Mile High Sports

Rockies need more punch from their 1-2 combination atop the rotation

Apr 14, 2018; Washington, DC, USA; Colorado Rockies starting pitcher Jon Gray (55) throws to the Washington Nationals during the first inning at Nationals Park. Mandatory Credit: Brad Mills-USA TODAY Sports

I will preface this column by saying that Jon Gray and Tyler Anderson are both talented pitchers and even better men. My interactions with both, although limited, have always been quite positive. Even following losses, each pitcher is respectful and honest with the media. One might even describe them as contemplative in defeat. Perhaps those attitudes are part of the problem.

The Colorado Rockies are 9-8 after a dramatic 6-5 victory over the Nationals in Washington this weekend. Colorado took the series 3-1 to push their record back over .500, good enough for second place in the National League West. With just over 10 percent of their games played, Colorado is a half-game back of a Wild Card spot (if those things matter with 90 percent of the season remaining). Of Colorado’s nine victories, the top two pitchers in the rotation — Gray and Anderson — account for just one. While the season is still young, the Rockies will need more punch from the 1-2 combination atop their rotation if they are going to remain in contention when the numbers are flipped and only 10 percent of the season remains.

This weekend’s four-game series with Washington provides a perfect case study for what the Rockies can expect if they are truly contenders in September, specifically the games started by Gray and Anderson.

The powers in the National League all boast a knockout 1-2 punch atop the rotation.

Los Angeles has Clayton Kershaw and Alex Wood. Arizona has Zack Greinke and Robbie Ray. The Mets have Noah Syndergaard and Jacob deGrom. Even San Francisco is dangerous when Madison Bumgarner and Johnny Cueto are both healthy. And then there is Washington, with possibly the best 1-2 combo in the National League, Max Scherzer and Stephen Strasburg. Those are the arms Colorado will have to beat — potentially multiple times in a seven-game series in the playoffs, or perhaps in a weekend series to clinch.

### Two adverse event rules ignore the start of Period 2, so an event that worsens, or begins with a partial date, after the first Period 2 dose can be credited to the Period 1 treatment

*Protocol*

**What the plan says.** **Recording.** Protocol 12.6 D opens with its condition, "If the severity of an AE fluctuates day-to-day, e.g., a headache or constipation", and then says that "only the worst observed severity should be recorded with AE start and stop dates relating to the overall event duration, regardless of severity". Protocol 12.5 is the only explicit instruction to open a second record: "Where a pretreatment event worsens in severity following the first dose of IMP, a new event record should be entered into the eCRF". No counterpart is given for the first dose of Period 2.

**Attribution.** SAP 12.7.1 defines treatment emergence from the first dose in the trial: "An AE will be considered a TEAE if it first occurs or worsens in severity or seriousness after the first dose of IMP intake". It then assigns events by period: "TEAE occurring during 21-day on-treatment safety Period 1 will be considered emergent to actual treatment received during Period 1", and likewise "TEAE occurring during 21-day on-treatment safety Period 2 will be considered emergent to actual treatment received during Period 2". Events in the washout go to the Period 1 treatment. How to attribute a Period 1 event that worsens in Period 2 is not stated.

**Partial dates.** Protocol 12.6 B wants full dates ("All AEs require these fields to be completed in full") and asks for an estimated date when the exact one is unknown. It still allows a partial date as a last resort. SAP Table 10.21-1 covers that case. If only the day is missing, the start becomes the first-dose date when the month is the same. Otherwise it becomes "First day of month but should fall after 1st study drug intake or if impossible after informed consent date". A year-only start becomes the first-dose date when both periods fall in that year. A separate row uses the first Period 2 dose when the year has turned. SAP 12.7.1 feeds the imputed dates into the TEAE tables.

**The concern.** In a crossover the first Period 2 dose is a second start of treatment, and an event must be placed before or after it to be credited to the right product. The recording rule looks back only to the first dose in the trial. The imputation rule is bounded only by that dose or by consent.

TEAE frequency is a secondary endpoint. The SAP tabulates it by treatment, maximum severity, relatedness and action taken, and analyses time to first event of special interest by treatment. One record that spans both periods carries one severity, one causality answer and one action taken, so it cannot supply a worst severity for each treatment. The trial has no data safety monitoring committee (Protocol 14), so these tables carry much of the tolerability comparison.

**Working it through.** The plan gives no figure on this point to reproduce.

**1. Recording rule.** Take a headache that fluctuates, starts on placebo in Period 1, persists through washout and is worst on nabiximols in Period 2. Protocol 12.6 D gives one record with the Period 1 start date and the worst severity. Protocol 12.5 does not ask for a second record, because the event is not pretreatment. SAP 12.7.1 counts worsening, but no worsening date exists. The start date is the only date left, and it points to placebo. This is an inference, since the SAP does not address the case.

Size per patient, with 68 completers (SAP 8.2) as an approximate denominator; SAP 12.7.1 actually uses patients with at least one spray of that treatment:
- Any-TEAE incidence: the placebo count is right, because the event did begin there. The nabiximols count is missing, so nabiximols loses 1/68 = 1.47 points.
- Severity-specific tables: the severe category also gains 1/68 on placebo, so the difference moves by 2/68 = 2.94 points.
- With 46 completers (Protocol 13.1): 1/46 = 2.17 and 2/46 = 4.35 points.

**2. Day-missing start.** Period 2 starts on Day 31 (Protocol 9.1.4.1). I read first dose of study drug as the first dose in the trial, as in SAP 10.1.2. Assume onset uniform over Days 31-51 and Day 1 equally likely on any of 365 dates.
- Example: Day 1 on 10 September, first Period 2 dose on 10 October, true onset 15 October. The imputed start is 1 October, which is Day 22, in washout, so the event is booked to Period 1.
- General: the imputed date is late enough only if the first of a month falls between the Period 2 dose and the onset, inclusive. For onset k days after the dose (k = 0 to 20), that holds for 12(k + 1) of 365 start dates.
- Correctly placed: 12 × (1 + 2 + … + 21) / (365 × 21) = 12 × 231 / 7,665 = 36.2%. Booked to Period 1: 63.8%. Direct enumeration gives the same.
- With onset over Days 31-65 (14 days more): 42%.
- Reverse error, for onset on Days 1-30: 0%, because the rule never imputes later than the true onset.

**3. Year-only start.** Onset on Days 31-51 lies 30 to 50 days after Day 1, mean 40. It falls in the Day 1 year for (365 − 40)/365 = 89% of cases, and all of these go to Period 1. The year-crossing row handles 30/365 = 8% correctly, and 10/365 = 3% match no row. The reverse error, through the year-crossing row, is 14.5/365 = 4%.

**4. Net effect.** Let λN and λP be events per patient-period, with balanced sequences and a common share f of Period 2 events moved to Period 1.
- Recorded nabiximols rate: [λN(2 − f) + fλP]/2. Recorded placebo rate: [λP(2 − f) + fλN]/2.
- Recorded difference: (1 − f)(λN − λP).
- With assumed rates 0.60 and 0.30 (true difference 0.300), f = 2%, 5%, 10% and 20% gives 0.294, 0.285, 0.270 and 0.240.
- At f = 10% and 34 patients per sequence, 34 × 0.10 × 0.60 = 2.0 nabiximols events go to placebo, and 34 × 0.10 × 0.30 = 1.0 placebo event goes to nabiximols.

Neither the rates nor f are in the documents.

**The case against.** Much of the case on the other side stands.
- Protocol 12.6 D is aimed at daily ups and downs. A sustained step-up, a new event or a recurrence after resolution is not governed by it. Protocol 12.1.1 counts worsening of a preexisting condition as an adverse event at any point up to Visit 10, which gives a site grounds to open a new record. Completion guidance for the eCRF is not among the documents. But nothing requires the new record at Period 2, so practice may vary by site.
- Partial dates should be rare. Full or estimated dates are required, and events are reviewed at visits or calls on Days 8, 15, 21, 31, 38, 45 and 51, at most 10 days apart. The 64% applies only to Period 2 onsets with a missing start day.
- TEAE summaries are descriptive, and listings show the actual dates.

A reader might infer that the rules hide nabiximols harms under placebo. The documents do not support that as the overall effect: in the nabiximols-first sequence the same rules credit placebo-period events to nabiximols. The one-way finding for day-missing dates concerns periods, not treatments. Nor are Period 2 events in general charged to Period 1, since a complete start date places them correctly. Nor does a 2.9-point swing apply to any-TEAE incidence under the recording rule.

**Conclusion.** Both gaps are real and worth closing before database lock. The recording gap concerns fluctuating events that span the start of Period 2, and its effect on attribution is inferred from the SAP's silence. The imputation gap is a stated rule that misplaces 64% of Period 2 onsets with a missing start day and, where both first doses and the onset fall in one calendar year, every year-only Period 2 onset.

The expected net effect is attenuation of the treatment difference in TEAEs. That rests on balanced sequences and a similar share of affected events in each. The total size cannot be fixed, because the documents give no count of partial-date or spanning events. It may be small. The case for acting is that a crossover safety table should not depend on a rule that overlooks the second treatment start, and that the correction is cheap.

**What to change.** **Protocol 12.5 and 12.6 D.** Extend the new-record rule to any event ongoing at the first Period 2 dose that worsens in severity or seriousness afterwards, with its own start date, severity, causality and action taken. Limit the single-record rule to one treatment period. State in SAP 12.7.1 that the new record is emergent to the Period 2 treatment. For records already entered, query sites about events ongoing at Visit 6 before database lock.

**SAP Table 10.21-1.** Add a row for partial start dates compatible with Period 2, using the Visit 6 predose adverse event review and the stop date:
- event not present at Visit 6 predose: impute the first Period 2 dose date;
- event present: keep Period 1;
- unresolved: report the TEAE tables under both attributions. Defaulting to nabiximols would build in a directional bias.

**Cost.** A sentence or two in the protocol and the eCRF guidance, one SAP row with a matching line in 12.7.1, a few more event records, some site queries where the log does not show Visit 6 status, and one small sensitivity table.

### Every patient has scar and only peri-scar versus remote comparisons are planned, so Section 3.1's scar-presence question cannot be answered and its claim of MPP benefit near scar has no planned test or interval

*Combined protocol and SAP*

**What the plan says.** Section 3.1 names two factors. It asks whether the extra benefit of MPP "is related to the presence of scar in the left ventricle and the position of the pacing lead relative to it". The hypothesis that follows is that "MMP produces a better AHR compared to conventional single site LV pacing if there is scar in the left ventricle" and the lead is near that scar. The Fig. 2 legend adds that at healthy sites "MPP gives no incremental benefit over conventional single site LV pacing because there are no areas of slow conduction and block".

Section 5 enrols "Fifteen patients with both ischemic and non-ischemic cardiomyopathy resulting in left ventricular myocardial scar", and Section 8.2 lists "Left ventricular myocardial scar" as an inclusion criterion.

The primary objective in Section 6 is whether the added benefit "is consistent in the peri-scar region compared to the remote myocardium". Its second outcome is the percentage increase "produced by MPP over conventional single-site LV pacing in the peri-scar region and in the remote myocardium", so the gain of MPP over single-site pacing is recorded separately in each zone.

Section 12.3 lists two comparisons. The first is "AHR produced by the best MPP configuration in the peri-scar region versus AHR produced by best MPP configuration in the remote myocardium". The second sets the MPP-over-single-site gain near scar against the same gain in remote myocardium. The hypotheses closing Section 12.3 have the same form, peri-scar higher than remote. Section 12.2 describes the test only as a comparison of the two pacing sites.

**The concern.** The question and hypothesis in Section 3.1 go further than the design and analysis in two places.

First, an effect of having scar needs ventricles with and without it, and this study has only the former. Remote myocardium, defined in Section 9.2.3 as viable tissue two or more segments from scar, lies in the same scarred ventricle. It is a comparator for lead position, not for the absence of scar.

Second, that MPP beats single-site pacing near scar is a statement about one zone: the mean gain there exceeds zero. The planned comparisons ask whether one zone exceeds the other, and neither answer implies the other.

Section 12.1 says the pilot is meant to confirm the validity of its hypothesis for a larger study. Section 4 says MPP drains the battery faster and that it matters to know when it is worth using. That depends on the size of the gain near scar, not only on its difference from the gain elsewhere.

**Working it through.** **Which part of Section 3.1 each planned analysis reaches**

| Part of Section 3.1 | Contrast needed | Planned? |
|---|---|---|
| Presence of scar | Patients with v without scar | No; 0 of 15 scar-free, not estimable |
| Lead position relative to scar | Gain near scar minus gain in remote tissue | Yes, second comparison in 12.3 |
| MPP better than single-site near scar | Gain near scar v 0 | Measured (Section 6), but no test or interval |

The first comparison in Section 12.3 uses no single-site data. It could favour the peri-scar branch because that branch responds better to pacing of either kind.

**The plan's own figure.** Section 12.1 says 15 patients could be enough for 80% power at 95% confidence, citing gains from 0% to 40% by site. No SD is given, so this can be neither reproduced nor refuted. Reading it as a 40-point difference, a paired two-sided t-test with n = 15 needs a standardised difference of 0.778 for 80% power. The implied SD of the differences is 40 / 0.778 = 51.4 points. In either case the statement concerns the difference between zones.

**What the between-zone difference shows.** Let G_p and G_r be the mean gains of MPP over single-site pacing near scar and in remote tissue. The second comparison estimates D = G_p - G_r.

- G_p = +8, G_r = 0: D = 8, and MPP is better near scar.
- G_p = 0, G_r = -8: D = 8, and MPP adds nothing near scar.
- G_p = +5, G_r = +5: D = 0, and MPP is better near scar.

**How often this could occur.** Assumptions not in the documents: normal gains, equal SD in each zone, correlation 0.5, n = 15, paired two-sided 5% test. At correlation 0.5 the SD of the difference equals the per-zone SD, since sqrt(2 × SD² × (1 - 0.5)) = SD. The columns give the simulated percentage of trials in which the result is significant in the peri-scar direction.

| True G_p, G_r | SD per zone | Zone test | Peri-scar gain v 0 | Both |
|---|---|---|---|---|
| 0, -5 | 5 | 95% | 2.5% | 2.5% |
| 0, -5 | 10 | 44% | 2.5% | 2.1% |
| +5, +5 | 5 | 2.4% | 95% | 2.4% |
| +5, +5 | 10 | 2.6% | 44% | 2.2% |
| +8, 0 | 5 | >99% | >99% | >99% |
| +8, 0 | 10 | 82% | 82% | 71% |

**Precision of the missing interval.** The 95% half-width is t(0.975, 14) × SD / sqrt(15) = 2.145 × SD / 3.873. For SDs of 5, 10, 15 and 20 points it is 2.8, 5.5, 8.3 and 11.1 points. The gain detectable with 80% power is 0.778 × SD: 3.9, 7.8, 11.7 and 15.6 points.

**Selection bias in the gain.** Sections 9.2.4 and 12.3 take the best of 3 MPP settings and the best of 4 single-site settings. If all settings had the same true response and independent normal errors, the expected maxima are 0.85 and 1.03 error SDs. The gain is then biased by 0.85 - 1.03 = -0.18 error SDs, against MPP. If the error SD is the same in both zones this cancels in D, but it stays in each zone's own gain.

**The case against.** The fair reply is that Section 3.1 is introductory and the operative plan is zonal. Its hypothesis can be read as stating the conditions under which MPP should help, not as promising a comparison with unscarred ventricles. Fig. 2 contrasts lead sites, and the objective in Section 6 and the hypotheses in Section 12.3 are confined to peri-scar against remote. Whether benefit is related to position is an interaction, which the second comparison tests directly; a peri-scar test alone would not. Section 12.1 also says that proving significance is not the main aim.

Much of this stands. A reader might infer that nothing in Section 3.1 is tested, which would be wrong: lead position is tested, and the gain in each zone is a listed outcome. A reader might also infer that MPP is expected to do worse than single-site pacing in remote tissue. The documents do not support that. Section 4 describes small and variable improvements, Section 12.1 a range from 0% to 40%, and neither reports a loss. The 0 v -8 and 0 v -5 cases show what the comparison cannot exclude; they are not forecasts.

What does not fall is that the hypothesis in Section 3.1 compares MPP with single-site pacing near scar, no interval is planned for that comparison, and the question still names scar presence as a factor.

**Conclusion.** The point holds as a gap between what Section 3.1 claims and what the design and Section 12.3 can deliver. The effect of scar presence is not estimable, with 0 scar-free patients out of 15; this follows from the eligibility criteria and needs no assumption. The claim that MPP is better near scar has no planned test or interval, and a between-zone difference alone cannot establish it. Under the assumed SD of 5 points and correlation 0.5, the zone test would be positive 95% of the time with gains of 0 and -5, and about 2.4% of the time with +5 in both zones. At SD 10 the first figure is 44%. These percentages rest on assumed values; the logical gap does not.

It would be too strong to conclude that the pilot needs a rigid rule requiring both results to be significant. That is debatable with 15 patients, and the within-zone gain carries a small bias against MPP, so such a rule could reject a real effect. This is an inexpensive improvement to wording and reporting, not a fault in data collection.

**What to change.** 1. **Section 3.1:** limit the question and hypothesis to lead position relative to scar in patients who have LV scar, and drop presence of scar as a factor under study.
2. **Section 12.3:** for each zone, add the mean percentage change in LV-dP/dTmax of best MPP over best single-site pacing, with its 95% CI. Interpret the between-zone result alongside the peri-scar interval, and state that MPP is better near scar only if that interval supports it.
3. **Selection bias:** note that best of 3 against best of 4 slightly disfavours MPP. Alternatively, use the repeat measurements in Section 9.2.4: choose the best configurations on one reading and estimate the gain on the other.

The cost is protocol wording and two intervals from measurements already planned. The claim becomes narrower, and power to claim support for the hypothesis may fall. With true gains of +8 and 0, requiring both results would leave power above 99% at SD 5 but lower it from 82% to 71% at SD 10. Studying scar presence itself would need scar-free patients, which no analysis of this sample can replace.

Rockies fans don’t need much of a reminder how dominant that last duo can be. Scherzer on Saturday sat down 20 consecutive Rockies after allowing a two-run home run to Charlie Blackmon in the first inning (the only hit Scherzer allowed, in fact). He struck out 11 and walked just one. On Sunday Strasburg was nearly as dominant for the first five innings he pitched. A Blackmon solo home run was the only hit he allowed until the Rockies scrapped together three more runs in the sixth. His day ended with five strikeouts to one walk.

Scherzer won the Cy Young Award in 2017 and showed no signs of relinquishing that crown based on his performance against Colorado — the Nats’ only win in the series. Strasburg, meanwhile, did not earn his third win of the 2018 season to match Scherzer, but he also did not factor into the decision. The outing was a small sample of why Strasburg finished third in Cy Young voting behind Scherzer and Kershaw last year.

Neither Gray nor Anderson pitched particularly poorly against Washington. However, neither pitched particularly well, either. Anderson earned a no-decision, like Strasburg. Gray matched Scherzer nearly pitch for pitch through five innings. He even had a 2-1 lead entering the sixth. But, alas, Gray had a troublesome inning and took his third loss of the season to fall to 1-3. He struck out six and walked only one, but allowed eight hits over his 5.2 innings.